The final factor is the relatively low cost lifestyle that allows saving large amounts of money enabling early retirement. This low cost lifestyle also allows people to pay very little tax in retirement. The sweet spot is to keep living expenses in retirement low enough to stay in the 15% marginal tax bracket. This allows money in tax deferred investments to be recognized at low tax rates and investment income to be tax free.

Putting It All Together

Early retirement requires living below your means during your working years. The relatively low cost lifestyle required to retire early also allows for tremendous tax advantages in retirement. This gives early retirees several excellent and completely legal options to greatly reduce taxes in their working years and then further limit or even eliminate taxes in retirement.

Author Bio

Total Articles: 24
Chris is a father, husband, and adventure seeker who loves to seek new challenges and continue to learn. He became a personal finance junkie obsessed with DIY financial planning to figure out how to retire by age 40. He wants to leave the rat race to fully pursue these things that he is most passionate about.

Article comments

Ben says:

Thanks for the article Chris. I had no idea the personal exemption existed. I usually use tax act to file my taxes and don’t remember it coming up. Is there some trick to getting it?

Chris Mamula says:


Thanks for reading. I’m not sure I understand your question. I don’t know what tax act is, but I would think any tax software should show you what your deductions and exemptions are depending on your filing status and # of dependents. Hope that helps.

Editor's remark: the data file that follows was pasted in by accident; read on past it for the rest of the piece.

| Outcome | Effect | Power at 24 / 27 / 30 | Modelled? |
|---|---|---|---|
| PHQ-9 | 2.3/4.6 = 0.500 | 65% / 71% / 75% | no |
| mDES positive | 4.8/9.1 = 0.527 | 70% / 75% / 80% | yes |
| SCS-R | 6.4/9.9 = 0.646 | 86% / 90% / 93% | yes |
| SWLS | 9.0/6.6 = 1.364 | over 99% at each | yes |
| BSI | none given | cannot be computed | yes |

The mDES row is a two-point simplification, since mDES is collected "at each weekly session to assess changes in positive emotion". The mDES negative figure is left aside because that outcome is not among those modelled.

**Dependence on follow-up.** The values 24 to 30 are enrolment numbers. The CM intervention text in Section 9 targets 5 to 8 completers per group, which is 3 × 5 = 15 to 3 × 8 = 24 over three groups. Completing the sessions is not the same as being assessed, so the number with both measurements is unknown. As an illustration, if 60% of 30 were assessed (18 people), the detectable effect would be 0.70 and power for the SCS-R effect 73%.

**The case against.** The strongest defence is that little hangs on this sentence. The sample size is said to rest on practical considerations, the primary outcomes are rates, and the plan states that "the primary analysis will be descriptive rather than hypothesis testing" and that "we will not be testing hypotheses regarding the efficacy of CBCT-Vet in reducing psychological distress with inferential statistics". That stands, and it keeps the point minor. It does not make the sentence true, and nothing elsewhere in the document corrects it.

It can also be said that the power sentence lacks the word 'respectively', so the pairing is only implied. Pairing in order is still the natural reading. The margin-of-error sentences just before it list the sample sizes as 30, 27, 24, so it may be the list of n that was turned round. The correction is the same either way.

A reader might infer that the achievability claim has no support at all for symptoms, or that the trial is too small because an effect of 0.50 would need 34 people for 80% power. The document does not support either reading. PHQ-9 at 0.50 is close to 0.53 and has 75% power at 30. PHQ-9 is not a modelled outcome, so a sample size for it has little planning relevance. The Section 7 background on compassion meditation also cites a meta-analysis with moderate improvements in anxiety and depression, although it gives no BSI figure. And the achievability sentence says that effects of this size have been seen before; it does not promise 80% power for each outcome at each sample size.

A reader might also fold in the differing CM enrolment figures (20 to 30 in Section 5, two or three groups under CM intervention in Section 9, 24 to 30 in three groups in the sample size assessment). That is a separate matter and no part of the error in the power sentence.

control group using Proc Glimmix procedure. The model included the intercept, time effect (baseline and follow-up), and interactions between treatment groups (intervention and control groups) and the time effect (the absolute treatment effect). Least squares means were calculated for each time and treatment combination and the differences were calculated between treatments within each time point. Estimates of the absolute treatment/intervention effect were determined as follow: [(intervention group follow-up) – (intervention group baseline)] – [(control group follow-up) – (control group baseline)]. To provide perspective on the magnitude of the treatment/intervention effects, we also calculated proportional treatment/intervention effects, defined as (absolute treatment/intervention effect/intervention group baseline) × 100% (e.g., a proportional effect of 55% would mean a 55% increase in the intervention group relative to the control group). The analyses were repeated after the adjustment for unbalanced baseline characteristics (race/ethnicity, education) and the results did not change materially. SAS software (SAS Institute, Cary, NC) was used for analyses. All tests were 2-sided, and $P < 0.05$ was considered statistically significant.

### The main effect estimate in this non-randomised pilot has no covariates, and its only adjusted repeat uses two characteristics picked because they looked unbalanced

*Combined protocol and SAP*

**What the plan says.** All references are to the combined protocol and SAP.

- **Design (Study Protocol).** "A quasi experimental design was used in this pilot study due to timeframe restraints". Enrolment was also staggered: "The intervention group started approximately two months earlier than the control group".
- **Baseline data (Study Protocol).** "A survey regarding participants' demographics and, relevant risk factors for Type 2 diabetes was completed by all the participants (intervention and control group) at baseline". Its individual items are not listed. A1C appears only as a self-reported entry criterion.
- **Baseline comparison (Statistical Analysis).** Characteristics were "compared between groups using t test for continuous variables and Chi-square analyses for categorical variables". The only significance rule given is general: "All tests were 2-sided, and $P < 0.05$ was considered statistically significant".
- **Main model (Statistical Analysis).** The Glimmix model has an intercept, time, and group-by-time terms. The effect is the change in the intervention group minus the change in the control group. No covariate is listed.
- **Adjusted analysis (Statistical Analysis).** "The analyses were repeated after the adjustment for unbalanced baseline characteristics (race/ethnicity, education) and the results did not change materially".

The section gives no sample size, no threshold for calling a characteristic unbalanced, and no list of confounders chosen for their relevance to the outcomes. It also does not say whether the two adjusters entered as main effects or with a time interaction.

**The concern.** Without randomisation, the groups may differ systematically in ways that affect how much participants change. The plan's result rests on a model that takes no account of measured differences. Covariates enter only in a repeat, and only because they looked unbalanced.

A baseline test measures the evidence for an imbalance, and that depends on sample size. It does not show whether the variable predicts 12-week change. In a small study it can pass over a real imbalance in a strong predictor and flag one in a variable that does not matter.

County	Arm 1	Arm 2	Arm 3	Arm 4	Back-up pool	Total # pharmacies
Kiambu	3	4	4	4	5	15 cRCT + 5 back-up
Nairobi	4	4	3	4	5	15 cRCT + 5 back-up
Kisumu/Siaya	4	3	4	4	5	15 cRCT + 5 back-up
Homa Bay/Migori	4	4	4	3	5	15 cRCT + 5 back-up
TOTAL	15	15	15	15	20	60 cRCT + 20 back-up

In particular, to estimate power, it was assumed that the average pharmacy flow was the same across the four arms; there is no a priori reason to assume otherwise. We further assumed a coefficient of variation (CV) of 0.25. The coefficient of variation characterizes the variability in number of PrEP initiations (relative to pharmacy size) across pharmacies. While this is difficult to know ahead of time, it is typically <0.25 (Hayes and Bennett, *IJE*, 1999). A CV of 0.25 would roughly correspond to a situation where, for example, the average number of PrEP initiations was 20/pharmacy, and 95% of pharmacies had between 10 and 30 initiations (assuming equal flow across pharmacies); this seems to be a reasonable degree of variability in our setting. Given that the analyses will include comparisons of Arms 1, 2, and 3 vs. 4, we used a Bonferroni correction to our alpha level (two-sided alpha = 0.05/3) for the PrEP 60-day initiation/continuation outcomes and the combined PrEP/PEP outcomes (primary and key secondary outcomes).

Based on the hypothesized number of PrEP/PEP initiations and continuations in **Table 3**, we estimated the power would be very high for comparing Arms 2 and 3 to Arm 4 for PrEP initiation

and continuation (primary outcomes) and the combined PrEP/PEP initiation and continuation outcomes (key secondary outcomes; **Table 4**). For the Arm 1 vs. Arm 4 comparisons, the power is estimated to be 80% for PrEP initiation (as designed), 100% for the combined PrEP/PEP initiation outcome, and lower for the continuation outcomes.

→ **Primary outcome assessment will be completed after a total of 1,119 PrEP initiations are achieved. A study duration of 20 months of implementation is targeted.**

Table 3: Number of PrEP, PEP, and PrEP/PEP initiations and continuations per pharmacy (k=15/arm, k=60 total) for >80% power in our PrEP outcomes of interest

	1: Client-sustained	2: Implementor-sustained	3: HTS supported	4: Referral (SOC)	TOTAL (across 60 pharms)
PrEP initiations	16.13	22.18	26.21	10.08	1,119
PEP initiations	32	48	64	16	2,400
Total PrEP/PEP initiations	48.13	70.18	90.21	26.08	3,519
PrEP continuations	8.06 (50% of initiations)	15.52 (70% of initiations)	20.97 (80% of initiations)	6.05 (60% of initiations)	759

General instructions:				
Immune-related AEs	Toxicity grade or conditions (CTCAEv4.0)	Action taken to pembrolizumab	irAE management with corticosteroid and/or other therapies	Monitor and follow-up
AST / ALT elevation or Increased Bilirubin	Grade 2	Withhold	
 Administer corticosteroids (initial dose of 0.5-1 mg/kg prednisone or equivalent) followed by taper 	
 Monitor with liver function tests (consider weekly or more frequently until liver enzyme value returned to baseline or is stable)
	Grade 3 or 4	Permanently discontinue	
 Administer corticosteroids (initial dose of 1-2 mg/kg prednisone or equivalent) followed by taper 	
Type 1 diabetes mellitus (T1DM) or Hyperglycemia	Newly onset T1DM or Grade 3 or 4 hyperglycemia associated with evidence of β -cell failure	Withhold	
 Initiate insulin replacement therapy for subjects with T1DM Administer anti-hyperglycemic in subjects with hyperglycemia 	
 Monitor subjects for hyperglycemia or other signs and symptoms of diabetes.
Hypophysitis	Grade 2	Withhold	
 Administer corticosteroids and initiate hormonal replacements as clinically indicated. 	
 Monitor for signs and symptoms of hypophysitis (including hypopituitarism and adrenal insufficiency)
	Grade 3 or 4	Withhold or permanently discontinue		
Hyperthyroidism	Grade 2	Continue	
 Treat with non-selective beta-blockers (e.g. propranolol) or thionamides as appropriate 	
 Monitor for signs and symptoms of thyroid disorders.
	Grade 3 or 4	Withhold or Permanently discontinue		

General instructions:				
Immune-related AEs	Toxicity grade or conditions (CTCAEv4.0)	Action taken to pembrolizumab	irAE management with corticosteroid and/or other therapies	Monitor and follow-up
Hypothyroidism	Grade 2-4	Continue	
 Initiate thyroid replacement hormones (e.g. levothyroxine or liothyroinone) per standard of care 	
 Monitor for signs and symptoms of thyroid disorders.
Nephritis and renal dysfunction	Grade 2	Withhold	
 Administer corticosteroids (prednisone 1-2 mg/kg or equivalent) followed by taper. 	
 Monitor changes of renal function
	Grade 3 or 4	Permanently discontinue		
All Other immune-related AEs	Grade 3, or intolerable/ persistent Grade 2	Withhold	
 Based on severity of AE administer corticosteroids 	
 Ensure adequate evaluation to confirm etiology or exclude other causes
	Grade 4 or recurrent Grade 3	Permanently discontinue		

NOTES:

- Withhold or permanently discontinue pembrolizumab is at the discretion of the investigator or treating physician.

Jim Buchanan says:

Chris, some great tax examples! I am thinking that in lieu or, or in conjunction with, such an extreme savings rates during your working years, wouldn’t it also be valid to pay for things during your working years that will reduce living expenses in the future, such as: paying off any mortgage fully; installing solar panels and heavy insulation to keep utilities low; if desired, purchasing a value-minded timeshare or vacation home or RV instead of costly annual vacations; and where offered, lifetime memberships or subscriptions for things you already purchase annually; perhaps installing a producing vegetable garden, and so forth ?? (Some of these things can be enjoyed before retirement even begins…)

Similarly, I know a few folks who have bought a long-lived vehicle (like a pickup truck) somewhat in advance of retirement…)

Chris Mamula says:


You make great points here. Where this becomes really important is if purchasing health insurance and relying on Affordable Care Act (Obamacare) subsidies. These subsidies are CURRENTLY based on your income and do not factor in any means testing. I was going to include this in the article, but felt it was a better topic for a separate post as it is fairly complicated.